by Janice Kuhn, Marketing Specialist
This not his first Roadeo. It’s only his second. However, Coach Operator Benito Zavalza has proved he can handle the heat of the competition.
During the American Public Transportation Association’s International Bus Roadeo, an event which tests a bus operator’s driving skills, Zavalza placed a historic second at the event – Omnitrans’ highest ranking in the history of the competition, which typically pits an average of 40 drivers from transit agencies all over the United States and Canada.
Benito at the International Roadeo
Zavalza’s path to international success started on home turf, so to speak, at the Omnitrans Bus Roadeo in October 2015. To even qualify to participate, drivers must have a good attendance and safety record. Drivers are given 7 minutes to complete an obstacle course that puts them through the paces of completing right and left turns, backing up and cornering, all within the narrow lanes of strategically placed orange cones. Judges are placed throughout the course to score each portion of the competition. And if that’s not stressful enough, there are judges onboard each competitor’s bus, recording the driver’s actions.
A category for non-Class B driver’s license holders, and for Maintenance staff, is also held, and a friendly competition amongst office staff is an annual thing, with everyone coming out of it with a stronger appreciation for the skill that driving a bus demands. However, the driver’s portion is the one to watch, since the winner proceeds on to the Regional competition. Zavalza placed first in the agency competition, and went on to compete in the Regional competition in April, where he placed second.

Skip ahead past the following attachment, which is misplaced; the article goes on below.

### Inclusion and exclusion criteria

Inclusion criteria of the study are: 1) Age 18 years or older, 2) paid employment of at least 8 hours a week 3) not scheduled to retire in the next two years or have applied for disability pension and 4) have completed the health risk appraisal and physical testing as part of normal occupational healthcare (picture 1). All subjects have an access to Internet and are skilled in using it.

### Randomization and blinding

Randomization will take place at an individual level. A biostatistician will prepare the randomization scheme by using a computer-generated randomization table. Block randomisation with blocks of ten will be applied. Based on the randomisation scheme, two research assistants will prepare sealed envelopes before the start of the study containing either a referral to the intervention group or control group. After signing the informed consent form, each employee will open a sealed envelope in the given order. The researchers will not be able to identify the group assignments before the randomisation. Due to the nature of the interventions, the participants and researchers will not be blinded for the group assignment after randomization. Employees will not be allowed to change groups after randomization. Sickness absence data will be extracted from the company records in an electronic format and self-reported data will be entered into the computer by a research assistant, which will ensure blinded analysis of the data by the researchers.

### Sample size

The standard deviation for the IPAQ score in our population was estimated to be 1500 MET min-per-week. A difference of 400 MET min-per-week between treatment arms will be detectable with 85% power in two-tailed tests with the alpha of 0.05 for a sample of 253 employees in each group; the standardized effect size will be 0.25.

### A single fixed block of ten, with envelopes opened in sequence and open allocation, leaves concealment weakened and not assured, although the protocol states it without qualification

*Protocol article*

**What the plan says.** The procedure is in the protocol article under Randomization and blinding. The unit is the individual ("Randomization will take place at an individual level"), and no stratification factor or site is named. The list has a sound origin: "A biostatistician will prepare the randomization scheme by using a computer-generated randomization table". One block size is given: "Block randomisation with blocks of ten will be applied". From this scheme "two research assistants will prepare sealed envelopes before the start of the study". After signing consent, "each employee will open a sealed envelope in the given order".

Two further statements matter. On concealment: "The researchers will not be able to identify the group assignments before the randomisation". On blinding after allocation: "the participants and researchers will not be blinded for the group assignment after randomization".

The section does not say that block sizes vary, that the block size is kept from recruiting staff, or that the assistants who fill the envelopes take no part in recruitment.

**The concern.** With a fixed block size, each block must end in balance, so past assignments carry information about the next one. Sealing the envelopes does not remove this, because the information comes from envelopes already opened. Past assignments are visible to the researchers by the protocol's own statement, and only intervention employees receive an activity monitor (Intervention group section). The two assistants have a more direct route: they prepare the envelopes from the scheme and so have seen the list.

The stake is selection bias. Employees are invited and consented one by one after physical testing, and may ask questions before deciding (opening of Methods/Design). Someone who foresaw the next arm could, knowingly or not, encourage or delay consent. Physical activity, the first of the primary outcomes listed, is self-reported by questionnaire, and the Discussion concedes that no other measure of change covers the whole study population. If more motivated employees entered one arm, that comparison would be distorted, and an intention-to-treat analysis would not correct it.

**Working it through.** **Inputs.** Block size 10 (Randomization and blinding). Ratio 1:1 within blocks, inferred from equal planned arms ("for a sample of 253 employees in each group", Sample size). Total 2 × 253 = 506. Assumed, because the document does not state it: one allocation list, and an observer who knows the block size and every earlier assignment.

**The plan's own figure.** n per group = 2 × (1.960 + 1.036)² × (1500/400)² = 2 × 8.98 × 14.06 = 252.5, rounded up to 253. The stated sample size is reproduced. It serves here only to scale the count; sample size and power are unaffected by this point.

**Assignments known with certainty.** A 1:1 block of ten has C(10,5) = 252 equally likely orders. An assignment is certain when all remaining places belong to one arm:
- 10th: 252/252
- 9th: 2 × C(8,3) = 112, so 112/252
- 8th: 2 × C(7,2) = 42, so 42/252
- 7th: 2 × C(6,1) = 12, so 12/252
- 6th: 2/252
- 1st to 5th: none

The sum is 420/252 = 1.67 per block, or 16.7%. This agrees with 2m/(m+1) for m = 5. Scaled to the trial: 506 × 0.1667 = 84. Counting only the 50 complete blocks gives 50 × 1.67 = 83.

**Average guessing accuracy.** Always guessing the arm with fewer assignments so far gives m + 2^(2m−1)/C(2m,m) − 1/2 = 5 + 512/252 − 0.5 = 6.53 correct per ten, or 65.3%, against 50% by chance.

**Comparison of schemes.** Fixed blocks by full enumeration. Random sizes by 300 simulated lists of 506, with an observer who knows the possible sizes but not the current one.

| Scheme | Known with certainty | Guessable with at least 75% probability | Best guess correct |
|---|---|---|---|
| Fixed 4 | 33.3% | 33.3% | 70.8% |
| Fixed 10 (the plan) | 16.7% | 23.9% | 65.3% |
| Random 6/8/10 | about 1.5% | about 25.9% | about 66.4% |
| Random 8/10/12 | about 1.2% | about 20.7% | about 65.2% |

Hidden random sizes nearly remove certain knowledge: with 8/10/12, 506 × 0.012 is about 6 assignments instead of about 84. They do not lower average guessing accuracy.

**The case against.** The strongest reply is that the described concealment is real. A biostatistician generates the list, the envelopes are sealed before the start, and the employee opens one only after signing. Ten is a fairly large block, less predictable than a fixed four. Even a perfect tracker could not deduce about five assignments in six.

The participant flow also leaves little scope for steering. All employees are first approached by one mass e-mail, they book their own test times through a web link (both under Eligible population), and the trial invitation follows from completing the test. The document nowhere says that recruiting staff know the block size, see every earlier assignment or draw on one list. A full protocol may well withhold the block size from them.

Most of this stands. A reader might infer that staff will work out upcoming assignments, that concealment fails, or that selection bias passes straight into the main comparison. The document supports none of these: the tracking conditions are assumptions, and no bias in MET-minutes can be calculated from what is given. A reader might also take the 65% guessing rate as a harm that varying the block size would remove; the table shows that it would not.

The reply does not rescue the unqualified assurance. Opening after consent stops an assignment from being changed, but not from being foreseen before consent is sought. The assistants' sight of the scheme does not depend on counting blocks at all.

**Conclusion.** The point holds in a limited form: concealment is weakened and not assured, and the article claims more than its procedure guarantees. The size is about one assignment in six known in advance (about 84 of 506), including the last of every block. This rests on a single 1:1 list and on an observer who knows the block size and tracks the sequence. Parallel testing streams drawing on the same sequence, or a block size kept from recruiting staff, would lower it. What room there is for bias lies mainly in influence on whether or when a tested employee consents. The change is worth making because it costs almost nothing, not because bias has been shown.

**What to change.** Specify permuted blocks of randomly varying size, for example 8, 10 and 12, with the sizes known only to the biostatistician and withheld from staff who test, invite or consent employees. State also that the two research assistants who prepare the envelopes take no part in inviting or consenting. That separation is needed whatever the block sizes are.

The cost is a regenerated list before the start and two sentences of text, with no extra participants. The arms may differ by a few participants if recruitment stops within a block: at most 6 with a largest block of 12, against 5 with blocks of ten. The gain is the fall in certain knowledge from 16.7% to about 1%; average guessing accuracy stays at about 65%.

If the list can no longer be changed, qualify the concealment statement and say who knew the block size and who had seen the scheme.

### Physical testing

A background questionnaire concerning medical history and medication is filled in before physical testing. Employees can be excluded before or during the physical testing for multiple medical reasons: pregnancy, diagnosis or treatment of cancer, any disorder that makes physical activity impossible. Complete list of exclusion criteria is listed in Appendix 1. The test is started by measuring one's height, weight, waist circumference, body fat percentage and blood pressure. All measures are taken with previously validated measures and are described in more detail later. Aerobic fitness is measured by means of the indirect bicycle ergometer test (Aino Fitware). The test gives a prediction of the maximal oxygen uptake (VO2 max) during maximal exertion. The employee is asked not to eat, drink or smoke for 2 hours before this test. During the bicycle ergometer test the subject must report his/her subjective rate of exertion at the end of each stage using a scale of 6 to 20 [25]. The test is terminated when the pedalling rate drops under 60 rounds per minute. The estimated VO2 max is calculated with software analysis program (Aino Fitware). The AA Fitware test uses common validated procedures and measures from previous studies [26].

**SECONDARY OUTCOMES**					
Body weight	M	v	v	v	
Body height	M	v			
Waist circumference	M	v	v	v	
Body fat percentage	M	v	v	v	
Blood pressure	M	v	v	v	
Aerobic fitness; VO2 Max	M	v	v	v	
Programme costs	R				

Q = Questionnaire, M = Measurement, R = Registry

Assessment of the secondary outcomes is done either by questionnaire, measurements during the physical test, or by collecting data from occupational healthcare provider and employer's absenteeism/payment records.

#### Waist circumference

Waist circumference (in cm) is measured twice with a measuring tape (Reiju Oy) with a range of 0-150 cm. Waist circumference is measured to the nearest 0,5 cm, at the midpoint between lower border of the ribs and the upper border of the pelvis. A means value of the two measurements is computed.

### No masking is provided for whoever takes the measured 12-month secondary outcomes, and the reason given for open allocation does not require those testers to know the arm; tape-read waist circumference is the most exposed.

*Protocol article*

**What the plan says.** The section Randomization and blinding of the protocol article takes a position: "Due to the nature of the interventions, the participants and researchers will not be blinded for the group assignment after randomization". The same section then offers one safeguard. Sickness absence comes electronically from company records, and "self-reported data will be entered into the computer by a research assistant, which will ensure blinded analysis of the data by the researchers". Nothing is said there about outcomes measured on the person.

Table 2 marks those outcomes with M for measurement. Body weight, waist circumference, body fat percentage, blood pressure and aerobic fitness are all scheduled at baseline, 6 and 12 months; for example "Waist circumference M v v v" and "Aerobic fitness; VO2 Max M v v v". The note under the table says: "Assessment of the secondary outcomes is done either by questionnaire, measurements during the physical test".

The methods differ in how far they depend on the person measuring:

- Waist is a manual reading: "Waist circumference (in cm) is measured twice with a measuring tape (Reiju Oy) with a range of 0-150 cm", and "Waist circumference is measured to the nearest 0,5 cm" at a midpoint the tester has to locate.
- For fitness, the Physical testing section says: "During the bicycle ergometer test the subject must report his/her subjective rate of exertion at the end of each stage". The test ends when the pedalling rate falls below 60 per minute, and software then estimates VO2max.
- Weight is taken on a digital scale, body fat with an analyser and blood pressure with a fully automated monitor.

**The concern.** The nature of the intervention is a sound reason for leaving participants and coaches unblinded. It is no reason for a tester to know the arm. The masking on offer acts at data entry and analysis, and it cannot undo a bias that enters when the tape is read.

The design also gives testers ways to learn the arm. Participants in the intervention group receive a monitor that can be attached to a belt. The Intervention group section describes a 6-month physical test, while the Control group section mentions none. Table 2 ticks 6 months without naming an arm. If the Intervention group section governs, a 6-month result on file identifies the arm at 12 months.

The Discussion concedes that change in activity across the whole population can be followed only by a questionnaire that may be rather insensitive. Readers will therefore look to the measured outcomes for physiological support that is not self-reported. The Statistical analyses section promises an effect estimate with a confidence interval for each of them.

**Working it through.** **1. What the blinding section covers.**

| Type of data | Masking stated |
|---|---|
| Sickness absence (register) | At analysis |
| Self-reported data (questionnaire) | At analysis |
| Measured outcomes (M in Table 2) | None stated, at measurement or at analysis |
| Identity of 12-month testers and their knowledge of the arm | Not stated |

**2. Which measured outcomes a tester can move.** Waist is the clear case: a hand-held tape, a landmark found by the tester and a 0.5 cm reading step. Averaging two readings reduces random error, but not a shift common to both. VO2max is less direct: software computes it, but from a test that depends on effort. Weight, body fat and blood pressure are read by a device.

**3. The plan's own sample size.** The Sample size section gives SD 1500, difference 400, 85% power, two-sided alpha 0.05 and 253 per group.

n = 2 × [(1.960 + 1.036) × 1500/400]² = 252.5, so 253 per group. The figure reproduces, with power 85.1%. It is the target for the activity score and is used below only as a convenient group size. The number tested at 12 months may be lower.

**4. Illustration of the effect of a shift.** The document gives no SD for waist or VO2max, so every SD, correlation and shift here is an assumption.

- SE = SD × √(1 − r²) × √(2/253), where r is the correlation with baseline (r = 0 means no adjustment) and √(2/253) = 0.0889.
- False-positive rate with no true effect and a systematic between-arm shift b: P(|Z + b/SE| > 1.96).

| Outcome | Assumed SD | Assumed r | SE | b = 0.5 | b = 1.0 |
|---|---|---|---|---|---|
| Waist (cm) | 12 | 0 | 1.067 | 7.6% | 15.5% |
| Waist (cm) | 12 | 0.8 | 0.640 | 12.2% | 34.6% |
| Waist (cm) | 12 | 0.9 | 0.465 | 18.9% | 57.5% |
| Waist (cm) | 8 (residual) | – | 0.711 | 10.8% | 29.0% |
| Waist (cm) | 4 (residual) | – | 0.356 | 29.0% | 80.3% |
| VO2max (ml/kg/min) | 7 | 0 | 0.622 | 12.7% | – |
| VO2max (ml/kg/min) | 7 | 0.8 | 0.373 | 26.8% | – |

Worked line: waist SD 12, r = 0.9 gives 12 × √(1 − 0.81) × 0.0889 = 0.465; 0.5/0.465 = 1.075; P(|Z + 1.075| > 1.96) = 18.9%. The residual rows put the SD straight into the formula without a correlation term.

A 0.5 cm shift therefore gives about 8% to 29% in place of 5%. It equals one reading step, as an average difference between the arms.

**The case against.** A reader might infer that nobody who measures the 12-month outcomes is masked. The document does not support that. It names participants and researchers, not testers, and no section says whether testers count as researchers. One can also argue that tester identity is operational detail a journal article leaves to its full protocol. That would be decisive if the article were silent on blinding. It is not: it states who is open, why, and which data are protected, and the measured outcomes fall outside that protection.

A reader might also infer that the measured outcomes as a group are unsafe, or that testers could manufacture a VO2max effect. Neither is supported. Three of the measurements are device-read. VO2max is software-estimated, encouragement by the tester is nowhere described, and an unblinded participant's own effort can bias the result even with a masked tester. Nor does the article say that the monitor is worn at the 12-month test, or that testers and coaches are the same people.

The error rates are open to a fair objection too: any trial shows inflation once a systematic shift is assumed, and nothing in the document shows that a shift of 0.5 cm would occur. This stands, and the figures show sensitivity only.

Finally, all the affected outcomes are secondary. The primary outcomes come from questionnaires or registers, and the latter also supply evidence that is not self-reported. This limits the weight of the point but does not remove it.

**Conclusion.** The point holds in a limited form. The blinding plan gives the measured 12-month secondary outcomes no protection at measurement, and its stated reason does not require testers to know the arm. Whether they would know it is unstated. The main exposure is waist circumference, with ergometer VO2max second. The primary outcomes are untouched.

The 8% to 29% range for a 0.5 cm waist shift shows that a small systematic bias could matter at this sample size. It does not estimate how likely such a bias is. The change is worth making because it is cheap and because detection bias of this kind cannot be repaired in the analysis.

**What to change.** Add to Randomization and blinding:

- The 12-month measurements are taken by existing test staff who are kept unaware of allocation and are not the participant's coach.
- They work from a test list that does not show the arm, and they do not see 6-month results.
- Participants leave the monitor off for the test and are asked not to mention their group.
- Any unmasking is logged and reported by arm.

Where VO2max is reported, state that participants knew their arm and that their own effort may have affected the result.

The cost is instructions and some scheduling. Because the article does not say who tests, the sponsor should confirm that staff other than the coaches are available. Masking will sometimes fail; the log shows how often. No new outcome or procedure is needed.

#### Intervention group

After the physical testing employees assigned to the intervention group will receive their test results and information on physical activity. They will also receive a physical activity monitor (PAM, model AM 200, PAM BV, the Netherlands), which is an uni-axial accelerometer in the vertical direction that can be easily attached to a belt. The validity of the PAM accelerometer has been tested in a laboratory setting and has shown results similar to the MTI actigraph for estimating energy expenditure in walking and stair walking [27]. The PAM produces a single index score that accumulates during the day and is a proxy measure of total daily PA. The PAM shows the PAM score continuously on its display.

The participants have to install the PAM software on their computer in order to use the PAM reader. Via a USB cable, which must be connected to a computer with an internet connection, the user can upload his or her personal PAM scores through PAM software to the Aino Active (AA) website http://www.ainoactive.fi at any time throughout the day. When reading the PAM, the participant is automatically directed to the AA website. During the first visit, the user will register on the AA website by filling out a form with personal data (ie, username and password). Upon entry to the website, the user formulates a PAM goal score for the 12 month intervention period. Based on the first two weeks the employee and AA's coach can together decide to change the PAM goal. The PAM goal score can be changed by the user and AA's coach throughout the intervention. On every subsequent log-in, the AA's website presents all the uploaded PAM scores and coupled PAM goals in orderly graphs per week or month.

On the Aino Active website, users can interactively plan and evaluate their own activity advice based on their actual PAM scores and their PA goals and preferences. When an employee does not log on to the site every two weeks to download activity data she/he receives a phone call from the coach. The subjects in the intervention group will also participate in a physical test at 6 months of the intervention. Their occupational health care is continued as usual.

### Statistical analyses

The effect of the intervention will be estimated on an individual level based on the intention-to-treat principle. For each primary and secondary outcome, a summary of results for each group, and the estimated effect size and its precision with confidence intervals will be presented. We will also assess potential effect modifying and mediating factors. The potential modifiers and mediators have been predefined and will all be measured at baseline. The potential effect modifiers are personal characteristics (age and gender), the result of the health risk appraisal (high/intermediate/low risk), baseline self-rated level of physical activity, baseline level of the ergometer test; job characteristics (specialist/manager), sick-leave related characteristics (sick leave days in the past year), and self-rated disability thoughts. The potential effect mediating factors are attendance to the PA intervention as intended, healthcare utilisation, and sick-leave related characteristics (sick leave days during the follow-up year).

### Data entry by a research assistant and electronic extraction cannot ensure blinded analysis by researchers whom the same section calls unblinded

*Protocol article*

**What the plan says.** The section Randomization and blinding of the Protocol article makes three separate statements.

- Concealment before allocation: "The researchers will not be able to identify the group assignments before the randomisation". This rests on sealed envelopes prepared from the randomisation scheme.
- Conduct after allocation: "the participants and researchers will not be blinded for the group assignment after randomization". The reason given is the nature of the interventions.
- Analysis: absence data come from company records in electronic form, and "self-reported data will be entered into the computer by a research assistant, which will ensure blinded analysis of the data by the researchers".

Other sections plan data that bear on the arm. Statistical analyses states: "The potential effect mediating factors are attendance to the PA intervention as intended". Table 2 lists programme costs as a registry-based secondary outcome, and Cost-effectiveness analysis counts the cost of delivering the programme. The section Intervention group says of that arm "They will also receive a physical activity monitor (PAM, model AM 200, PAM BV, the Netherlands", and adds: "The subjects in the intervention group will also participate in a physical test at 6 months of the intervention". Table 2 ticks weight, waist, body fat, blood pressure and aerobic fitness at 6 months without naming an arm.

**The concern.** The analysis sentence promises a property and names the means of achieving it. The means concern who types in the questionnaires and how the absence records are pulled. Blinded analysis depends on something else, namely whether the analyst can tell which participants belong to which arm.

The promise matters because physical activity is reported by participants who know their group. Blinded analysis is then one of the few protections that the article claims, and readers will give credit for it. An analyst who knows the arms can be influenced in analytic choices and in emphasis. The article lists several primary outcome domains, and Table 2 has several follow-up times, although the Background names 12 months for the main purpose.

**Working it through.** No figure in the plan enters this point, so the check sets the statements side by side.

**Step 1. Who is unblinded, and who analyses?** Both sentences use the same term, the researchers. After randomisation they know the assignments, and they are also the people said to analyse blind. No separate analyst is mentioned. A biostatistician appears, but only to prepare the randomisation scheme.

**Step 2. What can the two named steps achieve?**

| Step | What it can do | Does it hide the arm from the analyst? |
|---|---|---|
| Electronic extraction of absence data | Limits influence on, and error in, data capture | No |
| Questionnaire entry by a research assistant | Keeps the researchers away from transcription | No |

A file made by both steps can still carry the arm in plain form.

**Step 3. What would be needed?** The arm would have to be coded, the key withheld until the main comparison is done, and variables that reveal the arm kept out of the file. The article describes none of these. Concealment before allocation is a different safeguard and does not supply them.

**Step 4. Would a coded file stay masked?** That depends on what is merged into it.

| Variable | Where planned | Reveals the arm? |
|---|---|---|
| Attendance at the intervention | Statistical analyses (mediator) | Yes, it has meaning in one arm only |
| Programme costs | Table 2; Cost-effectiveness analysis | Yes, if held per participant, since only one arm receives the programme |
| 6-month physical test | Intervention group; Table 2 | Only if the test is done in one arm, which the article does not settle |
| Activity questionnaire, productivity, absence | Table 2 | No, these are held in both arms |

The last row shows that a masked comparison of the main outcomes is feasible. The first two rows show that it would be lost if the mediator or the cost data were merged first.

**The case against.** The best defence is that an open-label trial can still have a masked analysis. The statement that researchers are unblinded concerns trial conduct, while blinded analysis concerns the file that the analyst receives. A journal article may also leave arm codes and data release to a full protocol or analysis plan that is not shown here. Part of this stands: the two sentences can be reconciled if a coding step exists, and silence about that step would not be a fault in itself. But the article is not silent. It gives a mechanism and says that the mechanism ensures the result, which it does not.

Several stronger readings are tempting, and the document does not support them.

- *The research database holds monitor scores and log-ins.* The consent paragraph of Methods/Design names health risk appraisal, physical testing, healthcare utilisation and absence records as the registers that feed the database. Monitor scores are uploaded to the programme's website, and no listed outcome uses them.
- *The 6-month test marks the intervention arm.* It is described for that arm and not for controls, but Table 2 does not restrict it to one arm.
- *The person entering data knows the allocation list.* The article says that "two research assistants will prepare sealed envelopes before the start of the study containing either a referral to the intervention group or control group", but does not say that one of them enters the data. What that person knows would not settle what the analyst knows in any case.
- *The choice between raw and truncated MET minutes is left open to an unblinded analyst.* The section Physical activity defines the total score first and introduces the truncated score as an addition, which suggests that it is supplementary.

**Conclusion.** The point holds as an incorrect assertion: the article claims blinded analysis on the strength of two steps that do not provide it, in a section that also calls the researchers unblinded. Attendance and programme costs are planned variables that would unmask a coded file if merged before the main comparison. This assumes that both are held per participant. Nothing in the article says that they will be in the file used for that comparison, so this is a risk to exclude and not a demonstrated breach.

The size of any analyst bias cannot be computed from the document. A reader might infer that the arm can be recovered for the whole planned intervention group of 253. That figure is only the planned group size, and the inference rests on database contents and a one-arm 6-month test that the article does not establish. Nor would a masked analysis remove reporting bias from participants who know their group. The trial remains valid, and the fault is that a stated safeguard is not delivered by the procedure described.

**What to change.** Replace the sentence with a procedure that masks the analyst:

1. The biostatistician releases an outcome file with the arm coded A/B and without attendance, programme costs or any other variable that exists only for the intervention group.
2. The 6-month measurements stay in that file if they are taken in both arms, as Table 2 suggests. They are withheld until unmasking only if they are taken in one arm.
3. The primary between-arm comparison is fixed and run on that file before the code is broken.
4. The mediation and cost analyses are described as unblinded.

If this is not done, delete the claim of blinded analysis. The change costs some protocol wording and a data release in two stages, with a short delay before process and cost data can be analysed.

“Some people might say that the Regional doesn’t matter, since drivers are guaranteed a spot in the International if you win first place” said Zavalza, “I saw it as a chance to so see what I could do under more pressure.”
Although he was pleasantly surprised by his second place victory in the Regional, he vowed to do better. He spent hours studying the results of the Regional competition, analyzing his score, cone by cone. Traveling over 50 miles each way from his home in Yucaipa to the Montclair bus yard, Zavalza regularly put in 3-4 hour practice sessions, calling upon whomever was willing to help set up the course, and give advice.
Advice from experienced Operators, as well as new ones, was also something he vigorously sought.
“I was very open to feedback, good and bad,” said Zavalza. “Rick Alvarez (a former long-reigning agency Roadeo champ), and our training and safety staff really helped me to hone my skills.”
His mission to improve his skills oftentimes came at odds with his desire to spend time with his family, which Zavalza says is just something he has learned to juggle.
“My father had a saying, if you do something, do it right,” recalled Zavalza, with tears in his eyes. He recalls that his late father often worked 2-3 minimum wage jobs at a time to help make ends meet for his family of nine. “Now that I have my own family, I try to do the best I can in whatever I do for my family.”
Benito Zavalza and family
On the day of the final International competition in North Carolina, he learned that his daughter, who had stayed at home with family, had a fever. He and his wife Heidy monitored the situation and determined it was not serious, but he admits his first reaction was to leave.
“I almost said, ‘I can’t do this, I need to go home,’” said Zavalza. “But I remembered a driver who competed last year who had just lost his mother during the competition. He kept going, and I admired his dedication.”
After his win, Zavalza could not wait to get back home to his family. “I just wanted to get home and hug my babies,” said Zavalza.
Five days after his win in North Carolina, he was out on the road in San Bernardino, patiently instructing a group of coach operator students.
“I’m taking the things I have learned and paying it forward,” said Zavalza. “I think you can learn from anyone.”